Pixel

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This example shows an image with a portion greatly enlarged, in which the individual pixels are rendered as small squares and can easily be seen. Pixel-example.png
This example shows an image with a portion greatly enlarged, in which the individual pixels are rendered as small squares and can easily be seen.
A photograph of sub-pixel display elements on a laptop's LCD screen Closeup of pixels.JPG
A photograph of sub-pixel display elements on a laptop's LCD screen

In digital imaging, a pixel, pel, [1] or picture element [2] is a physical point in a raster image, or the smallest addressable element in an all points addressable display device; so it is the smallest controllable element of a picture represented on the screen.

Contents

Each pixel is a sample of an original image; more samples typically provide more accurate representations of the original. The intensity of each pixel is variable. In color imaging systems, a color is typically represented by three or four component intensities such as red, green, and blue, or cyan, magenta, yellow, and black.

In some contexts (such as descriptions of camera sensors), pixel refers to a single scalar element of a multi-component representation (called a photosite in the camera sensor context, although sensel is sometimes used), [3] while in yet other contexts it may refer to the set of component intensities for a spatial position.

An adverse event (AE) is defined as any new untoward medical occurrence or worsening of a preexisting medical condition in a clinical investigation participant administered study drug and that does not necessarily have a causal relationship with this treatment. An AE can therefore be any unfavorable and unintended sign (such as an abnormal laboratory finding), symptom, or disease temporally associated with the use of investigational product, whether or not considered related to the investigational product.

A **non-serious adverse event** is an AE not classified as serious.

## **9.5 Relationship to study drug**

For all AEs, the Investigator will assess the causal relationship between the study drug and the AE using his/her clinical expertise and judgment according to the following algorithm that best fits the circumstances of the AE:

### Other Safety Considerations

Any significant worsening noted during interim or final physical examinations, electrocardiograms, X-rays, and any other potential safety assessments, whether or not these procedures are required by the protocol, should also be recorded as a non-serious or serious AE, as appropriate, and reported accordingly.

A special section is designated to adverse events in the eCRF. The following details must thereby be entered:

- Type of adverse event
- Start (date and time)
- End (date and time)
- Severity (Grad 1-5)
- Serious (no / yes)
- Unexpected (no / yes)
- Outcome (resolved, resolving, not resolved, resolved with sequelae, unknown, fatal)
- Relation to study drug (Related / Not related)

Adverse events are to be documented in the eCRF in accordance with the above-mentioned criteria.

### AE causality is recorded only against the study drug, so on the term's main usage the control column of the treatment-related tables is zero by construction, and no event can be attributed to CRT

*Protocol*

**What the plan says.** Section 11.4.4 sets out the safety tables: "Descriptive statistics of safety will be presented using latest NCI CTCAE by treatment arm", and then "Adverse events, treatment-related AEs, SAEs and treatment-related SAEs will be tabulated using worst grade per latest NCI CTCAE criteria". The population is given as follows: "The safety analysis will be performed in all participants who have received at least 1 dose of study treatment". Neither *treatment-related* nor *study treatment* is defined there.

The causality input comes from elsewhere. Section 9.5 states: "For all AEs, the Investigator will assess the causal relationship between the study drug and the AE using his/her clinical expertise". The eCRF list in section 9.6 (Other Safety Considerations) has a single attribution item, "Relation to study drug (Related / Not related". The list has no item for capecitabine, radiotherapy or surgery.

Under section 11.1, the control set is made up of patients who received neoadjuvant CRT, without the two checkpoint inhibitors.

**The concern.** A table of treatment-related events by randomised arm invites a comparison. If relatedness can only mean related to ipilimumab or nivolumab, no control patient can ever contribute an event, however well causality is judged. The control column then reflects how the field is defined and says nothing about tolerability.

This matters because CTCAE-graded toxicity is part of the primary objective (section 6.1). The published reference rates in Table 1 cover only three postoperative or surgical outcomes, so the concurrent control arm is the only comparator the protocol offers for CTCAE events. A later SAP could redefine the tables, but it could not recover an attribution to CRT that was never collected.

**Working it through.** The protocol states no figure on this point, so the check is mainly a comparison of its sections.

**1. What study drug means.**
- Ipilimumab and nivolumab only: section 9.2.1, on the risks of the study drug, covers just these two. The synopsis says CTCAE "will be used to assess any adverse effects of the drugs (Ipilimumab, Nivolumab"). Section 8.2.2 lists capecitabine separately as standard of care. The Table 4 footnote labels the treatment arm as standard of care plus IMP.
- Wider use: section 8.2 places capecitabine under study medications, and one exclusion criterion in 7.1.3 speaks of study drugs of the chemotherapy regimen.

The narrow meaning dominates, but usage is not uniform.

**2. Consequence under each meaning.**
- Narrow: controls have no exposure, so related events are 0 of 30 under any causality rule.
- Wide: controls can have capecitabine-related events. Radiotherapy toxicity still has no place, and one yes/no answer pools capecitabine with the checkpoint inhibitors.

Etymology

The word pixel is a portmanteau of pix (from "pictures", shortened to "pics") and el (for " element "); similar formations with 'el' include the words voxel [4] and texel. [4] The word pix appeared in Variety magazine headlines in 1932, as an abbreviation for the word pictures, in reference to movies. [5] By 1938, "pix" was being used in reference to still pictures by photojournalists. [6]

The word "pixel" was first published in 1965 by Frederic C. Billingsley of JPL, to describe the picture elements of scanned images from space probes to the Moon and Mars. [7] Billingsley had learned the word from Keith E. McFarland, at the Link Division of General Precision in Palo Alto, who in turn said he did not know where it originated. McFarland said simply it was "in use at the time" (circa 1963). [6]

The concept of a "picture element" dates to the earliest days of television, for example as "Bildpunkt" (the German word for pixel, literally 'picture point') in the 1888 German patent of Paul Nipkow. According to various etymologies, the earliest publication of the term picture element itself was in Wireless World magazine in 1927, [8] though it had been used earlier in various U.S. patents filed as early as 1911. [9]

Some authors explain pixel as picture cell, as early as 1972. [10] In graphics and in image and video processing, pel is often used instead of pixel. [11] For example, IBM used it in their Technical Reference for the original PC.

Pixels, abbreviated as "px", are also a unit of measurement commonly used in graphic and web design, equivalent to roughly 196 inch (0.26 mm). This measurement is used to make sure a given element will display as the same size no matter what screen resolution views it. [12]